When Hoosier (by relocation, not birth) Richard Gatling developed the Gatling gun, the first rapid-fire weapon for combat, it is said he thought his invention would bring an end to war. He could not believe people would wage war in the face of such an awesome weapon. Gatling had no appreciation for human folly.
Gun violence has been in the national and local news. People were mowed down in D.C. and in Chicago. Whether the weapon du jour, the AR 15, was used by the gunman, it would appear the weapons used were semi-automatic weapons designed to kill a lot of people easily. That's why weapons are semi-automatic. Gatling's invention fired in a way similar to a fully-automatic machine gun. The gun fired continuously as the operator spun the cylinder of the weapon. A fully-automatic machine gun fires continuously as long as (1) the operator presses the trigger and (2) ammunition remains in the magazine. I did not read of any mass shooting in Australia this week, where gun control was instituted after a mass shooting in the 1990s. Perhaps someone should explain the the infant shot in Chicago how important his Second Amendment rights are. That might have to wait until he (hopefully) recovers and becomes old enough to talk.
Of course, we also had the tragic death of a law enforcement officer this week who responded to a call of a domestic dispute. Generally, law enforcement officers do not like to respond to domestic disputes. I know lawyers and the courts are not fond of such cases. People emotionally vested in a matter and pissed off do not behave rationally much of the time. When one introduces into that environment a lethal weapon (a gun) that nearly anyone can operate---pull back the clip, make sure the safety's off, and fire---the environment becomes even more dangerous. It would appear the person who shot the officer also received a fatal gunshot wound. If we had restrictions on firearms---again, look at Australia, where the culture was very "pro-gun" until that mass shooting and people were warned what would happen to their rights if their guns were taken away---we would not have as many shooting deaths.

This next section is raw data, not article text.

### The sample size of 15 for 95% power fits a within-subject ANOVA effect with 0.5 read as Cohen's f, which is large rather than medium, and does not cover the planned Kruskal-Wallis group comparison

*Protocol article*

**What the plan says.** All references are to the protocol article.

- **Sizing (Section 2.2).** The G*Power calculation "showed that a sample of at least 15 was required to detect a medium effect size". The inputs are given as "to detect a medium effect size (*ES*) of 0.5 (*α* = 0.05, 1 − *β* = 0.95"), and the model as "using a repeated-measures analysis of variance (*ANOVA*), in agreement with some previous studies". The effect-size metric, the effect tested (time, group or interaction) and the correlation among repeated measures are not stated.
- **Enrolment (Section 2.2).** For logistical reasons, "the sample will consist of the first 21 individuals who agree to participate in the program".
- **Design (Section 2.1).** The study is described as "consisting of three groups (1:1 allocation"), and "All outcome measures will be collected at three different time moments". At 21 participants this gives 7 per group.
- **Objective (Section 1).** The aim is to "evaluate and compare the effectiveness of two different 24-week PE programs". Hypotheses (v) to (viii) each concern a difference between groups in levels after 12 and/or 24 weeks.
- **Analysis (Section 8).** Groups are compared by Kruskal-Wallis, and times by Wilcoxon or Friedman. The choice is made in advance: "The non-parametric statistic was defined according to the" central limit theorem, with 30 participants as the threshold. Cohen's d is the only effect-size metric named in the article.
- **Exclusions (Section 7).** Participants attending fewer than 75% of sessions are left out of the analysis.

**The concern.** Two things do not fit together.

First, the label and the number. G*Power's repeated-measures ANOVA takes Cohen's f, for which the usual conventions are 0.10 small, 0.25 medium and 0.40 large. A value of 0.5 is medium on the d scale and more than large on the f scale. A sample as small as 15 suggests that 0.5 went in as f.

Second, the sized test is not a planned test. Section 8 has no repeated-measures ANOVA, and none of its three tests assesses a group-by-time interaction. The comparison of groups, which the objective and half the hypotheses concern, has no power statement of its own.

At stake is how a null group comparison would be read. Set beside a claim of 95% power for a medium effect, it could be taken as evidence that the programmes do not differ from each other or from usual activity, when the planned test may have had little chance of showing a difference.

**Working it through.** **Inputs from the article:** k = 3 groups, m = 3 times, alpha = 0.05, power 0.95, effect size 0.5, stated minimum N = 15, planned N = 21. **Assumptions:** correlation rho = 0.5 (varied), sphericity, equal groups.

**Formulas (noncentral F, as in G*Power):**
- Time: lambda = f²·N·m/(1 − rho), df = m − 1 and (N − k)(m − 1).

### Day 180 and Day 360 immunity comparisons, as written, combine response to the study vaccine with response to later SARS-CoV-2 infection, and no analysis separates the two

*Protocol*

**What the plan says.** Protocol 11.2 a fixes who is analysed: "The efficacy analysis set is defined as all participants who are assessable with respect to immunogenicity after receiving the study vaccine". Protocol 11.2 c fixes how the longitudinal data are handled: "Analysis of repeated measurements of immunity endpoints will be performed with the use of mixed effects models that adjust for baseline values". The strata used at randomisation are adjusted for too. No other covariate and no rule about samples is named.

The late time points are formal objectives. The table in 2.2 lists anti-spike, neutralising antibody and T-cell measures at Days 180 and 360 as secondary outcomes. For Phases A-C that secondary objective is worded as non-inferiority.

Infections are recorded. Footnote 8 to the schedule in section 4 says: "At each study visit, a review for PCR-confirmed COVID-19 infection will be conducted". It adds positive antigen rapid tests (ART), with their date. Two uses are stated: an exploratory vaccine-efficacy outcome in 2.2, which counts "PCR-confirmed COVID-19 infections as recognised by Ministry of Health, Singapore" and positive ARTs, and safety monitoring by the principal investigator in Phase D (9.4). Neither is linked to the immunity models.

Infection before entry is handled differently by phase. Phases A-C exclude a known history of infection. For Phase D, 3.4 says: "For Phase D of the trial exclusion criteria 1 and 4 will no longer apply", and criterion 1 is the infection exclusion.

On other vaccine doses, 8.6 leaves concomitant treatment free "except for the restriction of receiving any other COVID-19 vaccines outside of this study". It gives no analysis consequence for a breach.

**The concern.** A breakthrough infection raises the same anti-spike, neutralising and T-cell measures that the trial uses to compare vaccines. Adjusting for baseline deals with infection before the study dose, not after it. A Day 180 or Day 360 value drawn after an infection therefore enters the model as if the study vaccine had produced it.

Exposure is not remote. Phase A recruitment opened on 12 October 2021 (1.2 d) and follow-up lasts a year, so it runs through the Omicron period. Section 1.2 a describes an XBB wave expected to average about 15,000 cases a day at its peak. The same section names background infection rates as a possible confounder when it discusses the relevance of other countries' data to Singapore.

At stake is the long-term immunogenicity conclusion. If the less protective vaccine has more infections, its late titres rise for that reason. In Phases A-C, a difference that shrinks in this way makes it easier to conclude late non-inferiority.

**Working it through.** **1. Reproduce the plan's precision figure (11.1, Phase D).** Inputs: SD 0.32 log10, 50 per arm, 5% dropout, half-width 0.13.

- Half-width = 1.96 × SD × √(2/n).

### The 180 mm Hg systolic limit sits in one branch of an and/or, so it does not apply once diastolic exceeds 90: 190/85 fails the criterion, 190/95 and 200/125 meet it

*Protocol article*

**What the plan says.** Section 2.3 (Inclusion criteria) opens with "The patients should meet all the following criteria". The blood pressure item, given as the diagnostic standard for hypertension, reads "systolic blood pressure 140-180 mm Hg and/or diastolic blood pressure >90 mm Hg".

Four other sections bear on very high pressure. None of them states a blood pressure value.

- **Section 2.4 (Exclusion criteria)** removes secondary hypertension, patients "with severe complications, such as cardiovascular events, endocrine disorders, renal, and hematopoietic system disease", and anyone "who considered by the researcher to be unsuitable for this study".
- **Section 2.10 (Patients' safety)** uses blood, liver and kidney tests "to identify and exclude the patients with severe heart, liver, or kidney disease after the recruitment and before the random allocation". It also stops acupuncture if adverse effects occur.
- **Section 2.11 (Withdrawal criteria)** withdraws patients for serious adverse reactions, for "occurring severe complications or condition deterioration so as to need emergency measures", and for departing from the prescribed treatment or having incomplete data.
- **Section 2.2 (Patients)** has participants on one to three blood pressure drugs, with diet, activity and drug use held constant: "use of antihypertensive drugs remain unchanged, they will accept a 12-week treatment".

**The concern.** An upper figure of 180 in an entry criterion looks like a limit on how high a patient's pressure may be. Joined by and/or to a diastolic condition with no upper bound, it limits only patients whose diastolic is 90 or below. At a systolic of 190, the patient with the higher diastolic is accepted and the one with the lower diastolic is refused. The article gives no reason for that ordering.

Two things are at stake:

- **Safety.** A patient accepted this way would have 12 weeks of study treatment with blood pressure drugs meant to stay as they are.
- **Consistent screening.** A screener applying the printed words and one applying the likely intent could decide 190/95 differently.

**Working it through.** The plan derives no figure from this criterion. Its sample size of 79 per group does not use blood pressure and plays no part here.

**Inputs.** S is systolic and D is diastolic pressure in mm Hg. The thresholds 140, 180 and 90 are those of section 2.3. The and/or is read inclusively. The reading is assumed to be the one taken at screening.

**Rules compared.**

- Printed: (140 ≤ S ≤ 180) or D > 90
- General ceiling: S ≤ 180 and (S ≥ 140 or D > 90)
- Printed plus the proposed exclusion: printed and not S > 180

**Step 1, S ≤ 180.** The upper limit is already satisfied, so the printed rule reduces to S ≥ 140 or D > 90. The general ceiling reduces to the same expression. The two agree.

Of course, that would mean we are no longer the "land of the free." Or are we? There was an article this week that noted the increase in prison inmate populations in the United States in those States in which private corporations operate prisons. CCA and other corporations have contracts that require sometimes 90 percent occupation of cells. Any less and the State in question pays a penalty. Also, we are the ONLY---ONLY---country in the World in which a child less than eighteen years of age can be sentenced to life in prison without parole. China does not do that. China also has less of a prison population, by percentage, than the United States. We are Number One in the World, per capita, for inmate population. We are not the land of the free.
This week, "Civil Discourse Now" will stream "live" from Holy Spirit Catholic Church, 10350 Glaser Way, Fishers. Our guests will include Sally Irvin, director of ICAN, a program in which inmates train service ("seeing-eye") dogs. Also, Mark Timko, Director of Religious Education for the past 14 years at Holy Spirit will be on The Show. Mark plays accordian and is a polka enthusiast. Finally, Matt Stone, blogger at "Indy Student" and a veteran of The Show will discuss local and national politics. Join us from 11 am to 1 pm.